Everyone’s Seeing Green – Where Do Renewables Fit In?
With the U.S. presidential election looming, investor attention has increasingly turned to the implications of a Biden victory for renewables and traditional energy policy. In this post 2 of our series on the regulatory environment for energy and midstream, we delve further into our view that natural gas remains very well positioned amid growing renewables penetration.
Renewables, and specifically hydrogen, were very popular topics during this most recent Midstream earnings season. The current election season has no doubt played a part in driving this interest, as we discussed in our prior blog Energy Pricing in Biden? Reality is Likely Better than Sentiment. If greenhouse gas (GHG) emission reduction targets are to be achieved over the coming decades, it makes sense that a good percentage of electricity generation will come from both natural gas and renewables going forward, as shown in the chart below from the U.S. Energy Information Administration (EIA).
U.S. EIA Estimated Electricity Generation from Selected Fuels (billion kWh)
Source: U.S. Energy Information Administration (EIA) - Annual Energy Outlook 2020
Below we provide related commentary from two of those midstream earnings conference calls which help explain in part why we favor these particularly well-positioned companies and the natural gas theme generally in our midstream strategy:
- Enbridge, Inc. (NYSE: ENB), 07.29.20: “Of course renewables is not as large as the other businesses within the Enbridge complex, but it's progressing really well. We've built it gradually with the same utility-like commercial structure as the rest of our businesses….At the same time, we're going to see conventional fuels growing as well, especially natural gas. So we think it makes sense strategically from the point of view of diversifying our capability to have a portion of the assets and renewables, and as I said we've built that slowly….So we've got a really good opportunity just with our gas side to be especially where we operate in the Northeast to be a very good partner for a long time….But you're right, the network, and this is decades from now -- would be well positioned if hydrogen transitions from that kind of shiny object that is potentially a solution to a reality.”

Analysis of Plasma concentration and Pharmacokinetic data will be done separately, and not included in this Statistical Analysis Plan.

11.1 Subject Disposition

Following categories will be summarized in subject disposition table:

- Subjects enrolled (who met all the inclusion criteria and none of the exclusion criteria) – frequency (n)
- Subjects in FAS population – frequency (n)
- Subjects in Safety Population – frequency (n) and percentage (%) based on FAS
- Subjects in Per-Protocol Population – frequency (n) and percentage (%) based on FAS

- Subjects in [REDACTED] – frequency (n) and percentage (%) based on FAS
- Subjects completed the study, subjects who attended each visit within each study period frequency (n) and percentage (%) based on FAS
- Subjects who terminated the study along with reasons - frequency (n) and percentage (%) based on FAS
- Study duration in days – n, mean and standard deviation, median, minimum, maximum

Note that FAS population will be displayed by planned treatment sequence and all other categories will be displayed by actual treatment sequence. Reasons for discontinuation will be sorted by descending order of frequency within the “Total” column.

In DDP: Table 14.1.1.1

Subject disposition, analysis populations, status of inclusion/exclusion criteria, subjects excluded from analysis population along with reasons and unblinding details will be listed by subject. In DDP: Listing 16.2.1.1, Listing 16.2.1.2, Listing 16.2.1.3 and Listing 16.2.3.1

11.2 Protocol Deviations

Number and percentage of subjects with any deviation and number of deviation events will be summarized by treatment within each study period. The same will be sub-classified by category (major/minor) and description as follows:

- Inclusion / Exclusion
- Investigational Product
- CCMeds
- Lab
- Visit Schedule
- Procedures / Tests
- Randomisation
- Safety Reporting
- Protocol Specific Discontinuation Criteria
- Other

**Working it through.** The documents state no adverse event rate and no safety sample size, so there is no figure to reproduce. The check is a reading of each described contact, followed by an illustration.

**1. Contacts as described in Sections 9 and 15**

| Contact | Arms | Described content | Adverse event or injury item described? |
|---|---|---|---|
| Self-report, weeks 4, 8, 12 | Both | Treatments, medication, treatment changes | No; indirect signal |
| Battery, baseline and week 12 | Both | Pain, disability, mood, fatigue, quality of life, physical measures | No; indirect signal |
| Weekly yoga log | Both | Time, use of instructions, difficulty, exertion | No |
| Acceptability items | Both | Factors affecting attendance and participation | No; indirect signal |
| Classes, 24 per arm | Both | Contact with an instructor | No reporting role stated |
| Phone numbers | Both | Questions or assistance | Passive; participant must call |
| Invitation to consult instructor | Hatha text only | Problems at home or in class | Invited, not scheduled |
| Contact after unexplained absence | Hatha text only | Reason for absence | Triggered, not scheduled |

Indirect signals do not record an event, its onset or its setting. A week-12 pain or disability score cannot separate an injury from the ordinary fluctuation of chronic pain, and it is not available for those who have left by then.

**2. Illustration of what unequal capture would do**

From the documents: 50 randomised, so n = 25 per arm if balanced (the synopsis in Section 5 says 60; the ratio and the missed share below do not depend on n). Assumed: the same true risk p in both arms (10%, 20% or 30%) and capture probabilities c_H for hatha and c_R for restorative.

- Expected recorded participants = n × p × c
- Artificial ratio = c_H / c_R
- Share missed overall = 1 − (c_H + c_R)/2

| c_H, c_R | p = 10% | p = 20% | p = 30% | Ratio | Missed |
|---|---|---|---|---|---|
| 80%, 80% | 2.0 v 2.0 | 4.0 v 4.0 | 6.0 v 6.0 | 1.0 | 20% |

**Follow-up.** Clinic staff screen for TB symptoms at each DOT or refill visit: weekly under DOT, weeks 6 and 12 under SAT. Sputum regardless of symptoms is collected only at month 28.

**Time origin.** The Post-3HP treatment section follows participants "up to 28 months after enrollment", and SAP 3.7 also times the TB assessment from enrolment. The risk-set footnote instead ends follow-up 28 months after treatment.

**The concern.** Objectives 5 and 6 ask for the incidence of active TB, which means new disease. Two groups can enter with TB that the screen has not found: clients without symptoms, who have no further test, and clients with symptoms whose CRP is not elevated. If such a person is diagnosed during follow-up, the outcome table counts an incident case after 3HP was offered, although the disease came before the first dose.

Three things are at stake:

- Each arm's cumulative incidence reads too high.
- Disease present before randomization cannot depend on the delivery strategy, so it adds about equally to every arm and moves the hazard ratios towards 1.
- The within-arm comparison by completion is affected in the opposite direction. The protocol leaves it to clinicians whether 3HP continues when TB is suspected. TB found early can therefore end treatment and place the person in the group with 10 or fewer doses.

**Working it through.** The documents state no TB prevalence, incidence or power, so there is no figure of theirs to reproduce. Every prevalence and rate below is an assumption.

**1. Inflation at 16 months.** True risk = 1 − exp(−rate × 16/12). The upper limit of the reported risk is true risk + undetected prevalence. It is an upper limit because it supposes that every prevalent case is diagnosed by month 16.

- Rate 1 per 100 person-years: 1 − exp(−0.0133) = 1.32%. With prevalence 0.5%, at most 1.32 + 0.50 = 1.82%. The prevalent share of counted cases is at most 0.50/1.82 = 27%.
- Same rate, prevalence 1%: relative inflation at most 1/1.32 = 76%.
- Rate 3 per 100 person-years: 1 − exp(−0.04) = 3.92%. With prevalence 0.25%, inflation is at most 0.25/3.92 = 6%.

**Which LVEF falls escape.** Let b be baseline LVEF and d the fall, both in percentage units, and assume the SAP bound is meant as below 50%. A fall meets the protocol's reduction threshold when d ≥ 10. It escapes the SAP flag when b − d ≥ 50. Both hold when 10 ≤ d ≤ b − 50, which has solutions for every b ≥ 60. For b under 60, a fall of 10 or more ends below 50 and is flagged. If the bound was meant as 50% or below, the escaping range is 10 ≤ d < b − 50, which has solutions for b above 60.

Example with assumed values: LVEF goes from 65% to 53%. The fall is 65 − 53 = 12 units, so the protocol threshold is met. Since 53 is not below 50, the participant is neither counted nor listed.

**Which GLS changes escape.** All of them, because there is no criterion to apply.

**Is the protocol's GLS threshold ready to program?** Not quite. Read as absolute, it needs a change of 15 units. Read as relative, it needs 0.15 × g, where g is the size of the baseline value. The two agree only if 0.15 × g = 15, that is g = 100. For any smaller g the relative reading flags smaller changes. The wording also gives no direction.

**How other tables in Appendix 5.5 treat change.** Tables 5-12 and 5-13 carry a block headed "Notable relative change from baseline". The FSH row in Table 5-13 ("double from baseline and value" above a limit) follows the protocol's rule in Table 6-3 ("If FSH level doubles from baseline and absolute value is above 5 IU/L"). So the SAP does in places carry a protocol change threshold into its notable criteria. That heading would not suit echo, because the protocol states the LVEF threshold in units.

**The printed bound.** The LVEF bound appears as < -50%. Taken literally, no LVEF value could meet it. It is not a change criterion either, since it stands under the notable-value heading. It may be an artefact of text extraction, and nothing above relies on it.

- The Williams Companies, Inc. (NYSE: WMB), 08.04.20: “We have several projects right now where we're bringing in renewable gas from dairy operations and from waste areas. And so, we are working -- we've got a lot them already online and we're continuing to work on those projects and I would say those are -- will be obviously ahead of hydrogen in terms of coming on, but we do see a lot of investment opportunity around that…We think we're extremely well positioned to be able to take advantage and especially as excess renewable power becomes available and converting that to hydrogen as a form of energy storage, we're extremely well positioned to take part in that…So, it's early days, but I would tell you that we are very focused on that part of the business because we truly believe that natural gas is the -- is part of the solution for how we can invest further in renewables here in the United States. So I would expect that focus to continue and we will continue to find opportunities over the next several years…I think, we expect to invest somewhere between $200 million to $400 million over the next few years in solar projects that are immediately along our footprint now.”